Ethanol is a commonly used solvent in toxicity testing, yet there are few studies in the literature devoted to its toxicity to zooplankton. The purpose of this study was to compare the response of Daphnia magna Straus 1820 and Ceriodaphnia dubia J. Richard 1894 to ethanol. Two temperatures were selected because most toxicity data involving D. magna has been carried out at 20/sup 0/C while all discussions concerning C. dubia appear to relate to temperatures oscillating around 25/sup 0/C. Thus, the response of these two organisms to ethanol was examined at 20/sup 0/C and at 24/sup 0/C.r

Takahashi, I.T.; Cowgill, U.M.; Murphy, P.G.

1987-08-01

179

DEVELOPMENTAL TOXICITY OF METHANOL: PATHOGENESIS IN CD-1 AND C57BL/6J MICE EXPOSED IN WHOLE EMBRYO CULTURE  

EPA Science Inventory

BACKGROUND: Methanol causes axial skeleton and craniofacial defects in both CD-1 and C57BL/6J mice during gastrulation, but C57BL/6J embryos are more severely affected. We evaluated methanol-induced pathogenesis in CD-1 and C57BL/6J embryos exposed during gastrulation in whole em...

180

A COUPLED MICROSOMAL-ACTIVATING/EMBRYO CULTURE SYSTEM: TOXICITY OF REDUCED BETA-NICOTINAMIDE ADENINE DINUCLEOTIDE PHOSPHATE (NADPH)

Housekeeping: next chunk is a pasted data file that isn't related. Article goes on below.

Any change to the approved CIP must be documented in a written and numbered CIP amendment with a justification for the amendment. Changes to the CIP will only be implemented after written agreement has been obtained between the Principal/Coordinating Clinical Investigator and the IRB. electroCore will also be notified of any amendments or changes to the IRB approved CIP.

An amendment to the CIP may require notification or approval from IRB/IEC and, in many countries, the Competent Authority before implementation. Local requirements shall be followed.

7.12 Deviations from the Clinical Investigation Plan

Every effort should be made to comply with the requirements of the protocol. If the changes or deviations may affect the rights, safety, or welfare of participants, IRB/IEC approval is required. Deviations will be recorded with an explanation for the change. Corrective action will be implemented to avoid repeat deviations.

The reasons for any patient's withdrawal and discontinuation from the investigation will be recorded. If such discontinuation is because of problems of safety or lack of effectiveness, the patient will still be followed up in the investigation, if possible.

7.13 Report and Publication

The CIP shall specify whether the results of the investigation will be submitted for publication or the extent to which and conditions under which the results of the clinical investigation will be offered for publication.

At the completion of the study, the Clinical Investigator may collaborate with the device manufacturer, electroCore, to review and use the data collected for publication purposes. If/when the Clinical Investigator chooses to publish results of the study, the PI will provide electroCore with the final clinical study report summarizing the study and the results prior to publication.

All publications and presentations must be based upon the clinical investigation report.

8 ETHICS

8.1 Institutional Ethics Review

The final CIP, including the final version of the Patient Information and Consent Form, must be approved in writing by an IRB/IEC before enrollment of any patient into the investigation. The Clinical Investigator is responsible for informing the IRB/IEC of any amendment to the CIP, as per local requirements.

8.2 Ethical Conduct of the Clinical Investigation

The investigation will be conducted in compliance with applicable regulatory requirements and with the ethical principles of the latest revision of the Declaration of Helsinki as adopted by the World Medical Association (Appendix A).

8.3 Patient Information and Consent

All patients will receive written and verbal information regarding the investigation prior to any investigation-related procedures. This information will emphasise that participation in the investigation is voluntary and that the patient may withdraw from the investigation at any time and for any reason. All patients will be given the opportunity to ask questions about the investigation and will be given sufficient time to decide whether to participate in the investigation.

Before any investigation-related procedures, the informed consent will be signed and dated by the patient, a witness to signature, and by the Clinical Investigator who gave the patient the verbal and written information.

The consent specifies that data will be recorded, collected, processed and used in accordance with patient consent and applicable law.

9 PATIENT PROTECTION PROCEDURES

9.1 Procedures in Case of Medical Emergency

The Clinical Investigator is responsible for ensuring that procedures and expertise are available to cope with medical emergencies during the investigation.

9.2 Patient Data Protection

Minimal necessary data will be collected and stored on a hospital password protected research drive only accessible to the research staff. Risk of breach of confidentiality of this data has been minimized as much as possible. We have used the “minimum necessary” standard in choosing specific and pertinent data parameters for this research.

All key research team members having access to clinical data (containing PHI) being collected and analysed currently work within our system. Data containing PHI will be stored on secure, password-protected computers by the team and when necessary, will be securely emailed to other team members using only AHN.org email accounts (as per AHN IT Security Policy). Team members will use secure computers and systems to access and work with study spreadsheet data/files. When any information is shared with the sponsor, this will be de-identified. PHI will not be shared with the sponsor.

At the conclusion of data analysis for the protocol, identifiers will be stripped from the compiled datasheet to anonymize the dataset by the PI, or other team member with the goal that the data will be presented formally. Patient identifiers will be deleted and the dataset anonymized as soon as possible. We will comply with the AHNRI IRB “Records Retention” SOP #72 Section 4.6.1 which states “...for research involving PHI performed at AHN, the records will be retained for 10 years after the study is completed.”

EPA Science Inventory

An NADPH-dependent microsomal-activating system has been coupled to a rat embryo culture in vitro. No embryonic morphological abnormalities or decrease in final yolk sac or embryo DNA and protein contents occurred when 0.2 mM NADPH was used in this coupled system. In contrast, 1....

181

Eugenic selection benefits embryos.  

PubMed

The primary question to be addressed here is whether pre-implantation genetic diagnosis (PGD), used for both negative and positive trait selection, benefits potential supernumerary embryos. The phrase 'potential supernumerary embryos' is used to indicate that PGD is typically performed on a set of embryos, only some of which will be implanted. Prior to any testing, each embryo in the set is potentially supernumerary in the sense that it may not be selected for implantation. Those embryos that are not selected, and hence destroyed or frozen, are 'actually supernumerary'. The argument to be advanced is hypothetical: If embryos may be said to benefit or be harmed by our actions, then PGD used to select for an embryo or embryos with the highest expected Wellbeing benefits potential supernumerary embryos. The argument shows that the 'non-identity' problem is not sufficient to show that eugenic selection does not benefit supernumerary embryos. PMID:22845885